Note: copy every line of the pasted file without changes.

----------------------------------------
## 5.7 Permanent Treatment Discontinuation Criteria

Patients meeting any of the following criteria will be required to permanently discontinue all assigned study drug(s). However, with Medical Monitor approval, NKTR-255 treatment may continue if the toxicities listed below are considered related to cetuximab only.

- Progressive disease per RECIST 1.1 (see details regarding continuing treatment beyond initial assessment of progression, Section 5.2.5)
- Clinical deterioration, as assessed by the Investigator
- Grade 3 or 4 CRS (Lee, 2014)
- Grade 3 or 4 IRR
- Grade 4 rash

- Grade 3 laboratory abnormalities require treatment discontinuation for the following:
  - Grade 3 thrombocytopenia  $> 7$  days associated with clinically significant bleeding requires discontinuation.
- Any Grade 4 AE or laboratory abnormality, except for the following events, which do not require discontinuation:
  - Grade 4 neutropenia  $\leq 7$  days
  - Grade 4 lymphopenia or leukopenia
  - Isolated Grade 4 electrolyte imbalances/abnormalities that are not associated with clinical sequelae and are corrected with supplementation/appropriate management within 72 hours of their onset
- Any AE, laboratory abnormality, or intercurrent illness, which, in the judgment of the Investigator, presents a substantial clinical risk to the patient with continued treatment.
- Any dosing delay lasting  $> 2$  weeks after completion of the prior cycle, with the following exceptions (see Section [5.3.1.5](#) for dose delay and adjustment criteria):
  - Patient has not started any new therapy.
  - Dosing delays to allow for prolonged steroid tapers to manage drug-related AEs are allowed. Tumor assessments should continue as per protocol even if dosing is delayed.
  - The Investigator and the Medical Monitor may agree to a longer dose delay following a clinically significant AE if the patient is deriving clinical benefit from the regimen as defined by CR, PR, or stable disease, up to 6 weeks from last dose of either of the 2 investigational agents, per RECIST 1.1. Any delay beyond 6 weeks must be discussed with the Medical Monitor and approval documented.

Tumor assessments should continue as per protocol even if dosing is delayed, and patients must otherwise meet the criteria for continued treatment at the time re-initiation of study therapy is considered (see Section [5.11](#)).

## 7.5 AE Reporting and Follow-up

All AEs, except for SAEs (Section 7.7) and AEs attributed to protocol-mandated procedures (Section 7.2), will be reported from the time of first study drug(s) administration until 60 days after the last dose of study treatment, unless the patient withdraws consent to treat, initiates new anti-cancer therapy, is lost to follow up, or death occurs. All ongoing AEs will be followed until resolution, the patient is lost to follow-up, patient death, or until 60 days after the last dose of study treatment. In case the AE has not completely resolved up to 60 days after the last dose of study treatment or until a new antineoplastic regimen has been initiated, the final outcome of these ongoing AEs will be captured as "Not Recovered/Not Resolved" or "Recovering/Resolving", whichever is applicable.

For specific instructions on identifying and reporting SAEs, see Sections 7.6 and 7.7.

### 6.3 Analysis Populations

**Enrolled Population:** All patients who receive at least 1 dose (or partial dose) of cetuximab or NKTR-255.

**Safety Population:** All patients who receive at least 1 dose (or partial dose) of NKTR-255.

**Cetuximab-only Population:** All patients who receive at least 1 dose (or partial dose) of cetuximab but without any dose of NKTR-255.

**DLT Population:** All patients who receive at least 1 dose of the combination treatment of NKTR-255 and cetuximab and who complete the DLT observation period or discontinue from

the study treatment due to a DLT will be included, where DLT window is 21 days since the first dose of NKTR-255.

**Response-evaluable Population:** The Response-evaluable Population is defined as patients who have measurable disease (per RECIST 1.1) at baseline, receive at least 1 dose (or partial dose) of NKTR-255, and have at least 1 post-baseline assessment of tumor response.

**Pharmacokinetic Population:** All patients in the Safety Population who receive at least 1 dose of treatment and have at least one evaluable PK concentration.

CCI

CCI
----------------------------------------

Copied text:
## 5.7 Permanent Treatment Discontinuation Criteria

Patients meeting any of the following criteria will be required to permanently discontinue all assigned study drug(s). However, with Medical Monitor approval, NKTR-255 treatment may continue if the toxicities listed below are considered related to cetuximab only.

- Progressive disease per RECIST 1.1 (see details regarding continuing treatment beyond initial assessment of progression, Section 5.2.5)
- Clinical deterioration, as assessed by the Investigator
- Grade 3 or 4 CRS (Lee, 2014)
- Grade 3 or 4 IRR
- Grade 4 rash

- Grade 3 laboratory abnormalities require treatment discontinuation for the following:
  - Grade 3 thrombocytopenia  $> 7$  days associated with clinically significant bleeding requires discontinuation.
- Any Grade 4 AE or laboratory abnormality, except for the following events, which do not require discontinuation:
  - Grade 4 neutropenia  $\leq 7$  days
  - Grade 4 lymphopenia or leukopenia
  - Isolated Grade 4 electrolyte imbalances/abnormalities that are not associated with clinical sequelae and are corrected with supplementation/appropriate management within 72 hours of their onset
- Any AE, laboratory abnormality, or intercurrent illness, which, in the judgment of the Investigator, presents a substantial clinical risk to the patient with continued treatment.
- Any dosing delay lasting  $> 2$  weeks after completion of the prior cycle, with the following exceptions (see Section [5.3.1.5](#) for dose delay and adjustment criteria):
  - Patient has not started any new therapy.
  - Dosing delays to allow for prolonged steroid tapers to manage drug-related AEs are allowed. Tumor assessments should continue as per protocol even if dosing is delayed.
  - The Investigator and the Medical Monitor may agree to a longer dose delay following a clinically significant AE if the patient is deriving clinical benefit from the regimen as defined by CR, PR, or stable disease, up to 6 weeks from last dose of either of the 2 investigational agents, per RECIST 1.1. Any delay beyond 6 weeks must be discussed with the Medical Monitor and approval documented.

Tumor assessments should continue as per protocol even if dosing is delayed, and patients must otherwise meet the criteria for continued treatment at the time re-initiation of study therapy is considered (see Section [5.11](#)).

## 7.5 AE Reporting and Follow-up

All AEs, except for SAEs (Section 7.7) and AEs attributed to protocol-mandated procedures (Section 7.2), will be reported from the time of first study drug(s) administration until 60 days after the last dose of study treatment, unless the patient withdraws consent to treat, initiates new anti-cancer therapy, is lost to follow up, or death occurs. All ongoing AEs will be followed until resolution, the patient is lost to follow-up, patient death, or until 60 days after the last dose of study treatment. In case the AE has not completely resolved up to 60 days after the last dose of study treatment or until a new antineoplastic regimen has been initiated, the final outcome of these ongoing AEs will be captured as "Not Recovered/Not Resolved" or "Recovering/Resolving", whichever is applicable.

For specific instructions on identifying and reporting SAEs, see Sections 7.6 and 7.7.

### 6.3 Analysis Populations

**Enrolled Population:** All patients who receive at least 1 dose (or partial dose) of cetuximab or NKTR-255.

**Safety Population:** All patients who receive at least 1 dose (or partial dose) of NKTR-255.

**Cetuximab-only Population:** All patients who receive at least 1 dose (or partial dose) of cetuximab but without any dose of NKTR-255.

**DLT Population:** All patients who receive at least 1 dose of the combination treatment of NKTR-255 and cetuximab and who complete the DLT observation period or discontinue from

the study treatment due to a DLT will be included, where DLT window is 21 days since the first dose of NKTR-255.

**Response-evaluable Population:** The Response-evaluable Population is defined as patients who have measurable disease (per RECIST 1.1) at baseline, receive at least 1 dose (or partial dose) of NKTR-255, and have at least 1 post-baseline assessment of tumor response.

**Pharmacokinetic Population:** All patients in the Safety Population who receive at least 1 dose of treatment and have at least one evaluable PK concentration.

CCI

CCI